I had a Champion target, one of those self-sealing rubber numbers that spin around on a tubular steel frame when hit, and I set it at 15 yards with a tree as a backstop and began pumping rounds through it. Mine was one of those orange models about the size of a chipmunk, with a weight at the bottom to — in theory anyway — bring it back standing right side up. I hit that thing so hard with a couple of rounds that it stuck upside down, which just about spells what this revolver will do on live game.
Anybody who can hit one of those rubber targets repeatedly will have no trouble at all hammering cottontail rabbits or snowshoe hares all winter long. Raccoons are doomed, and if you want to put the hurt on a coyote, be my guest.
A .22 Magnum hollowpoint to the noggin of some yodel dog is going to ruin his whole day, and the handgunner who can do this consistently will never have to prove himself or herself in any other way. My guess is that the accuracy is due to six lands and grooves cut on a 1:14 right-hand twist.
Oh, yes, this revolver would be a gem for the ladies because there is virtually no recoil thanks to the weight. That 39-ounce weight diminishes recoil to zero for folks used to shooting centerfire revolvers.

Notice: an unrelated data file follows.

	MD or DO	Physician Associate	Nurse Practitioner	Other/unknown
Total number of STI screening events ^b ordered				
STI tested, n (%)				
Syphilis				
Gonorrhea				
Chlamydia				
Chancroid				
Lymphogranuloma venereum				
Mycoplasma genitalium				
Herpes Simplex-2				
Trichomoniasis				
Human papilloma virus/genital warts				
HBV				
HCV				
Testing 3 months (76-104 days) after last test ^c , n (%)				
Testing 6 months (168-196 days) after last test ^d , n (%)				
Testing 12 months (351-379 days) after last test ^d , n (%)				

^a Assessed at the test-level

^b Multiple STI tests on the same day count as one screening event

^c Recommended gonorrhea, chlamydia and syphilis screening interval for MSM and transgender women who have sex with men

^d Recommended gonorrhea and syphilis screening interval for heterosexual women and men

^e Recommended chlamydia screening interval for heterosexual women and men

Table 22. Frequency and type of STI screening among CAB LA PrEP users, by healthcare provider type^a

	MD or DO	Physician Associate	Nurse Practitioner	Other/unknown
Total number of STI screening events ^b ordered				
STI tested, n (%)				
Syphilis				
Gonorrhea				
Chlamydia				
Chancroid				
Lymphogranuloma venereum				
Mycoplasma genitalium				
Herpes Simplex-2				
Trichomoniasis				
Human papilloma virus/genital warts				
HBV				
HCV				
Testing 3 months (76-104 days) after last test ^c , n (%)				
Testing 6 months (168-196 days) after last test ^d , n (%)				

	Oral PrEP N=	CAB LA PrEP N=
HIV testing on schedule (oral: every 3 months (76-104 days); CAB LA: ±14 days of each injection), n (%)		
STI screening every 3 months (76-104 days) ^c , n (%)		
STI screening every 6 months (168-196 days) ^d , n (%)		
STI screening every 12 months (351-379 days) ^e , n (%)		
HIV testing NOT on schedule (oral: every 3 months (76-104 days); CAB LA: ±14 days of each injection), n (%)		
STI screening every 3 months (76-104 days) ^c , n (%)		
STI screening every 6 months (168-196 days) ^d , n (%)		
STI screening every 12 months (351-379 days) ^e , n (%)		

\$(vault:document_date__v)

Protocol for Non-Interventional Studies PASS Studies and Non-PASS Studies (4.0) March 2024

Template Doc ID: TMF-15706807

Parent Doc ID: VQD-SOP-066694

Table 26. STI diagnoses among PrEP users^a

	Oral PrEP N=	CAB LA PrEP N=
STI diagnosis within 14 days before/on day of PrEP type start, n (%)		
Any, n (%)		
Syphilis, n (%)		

Ruger’s chronograph results were pretty much my experience. A standard 40-grain bullet out of that barrel will clock around 1,400 fps, and that’s bad news for any small game on the business end within, say 50 to 100 yards.
I remember once shooting a raccoon out of a very tall tree late one afternoon many years ago, using just .22 Long Rifle rounds out of a nine-shot Harrington & Richardson revolver that was my dad’s. It had a thin barrel, the sights were pretty basic and that gun — I keep it tucked away for nostalgia — would not hold a candle to the Single-Nine under any conditions.
The Single-Nine is rugged, like every other Ruger single-action revolver I’ve ever fired. Like the Blackhawk, I doubt if you could break this gun without deliberately abusing it with a ballpeen hammer, and even then I’m not so sure the Single-Nine wouldn’t still come up shooting. It seems just that tough.
The stainless steel construction is perfect for my Pacific Northwest home country, and is good for guys who like hunting big grouse late in the season up in Southeast Alaska. That fiber optic sight will just soak in every bit of available light, and in those drab gray days of winter, that’s the kind of edge that small game simply can’t escape.
Here’s an inescapable fact: Ruger’s new Single-Nine is going to be a smart investment for a small game handgunner who likes the extra punch of the rimfire magnum round. Anyone who purchases one of these single-action sizzlers is going to love it, or he’s just not from around here.
This article appeared in the Gun Digest the Magazine 2013 Shooter's Guide.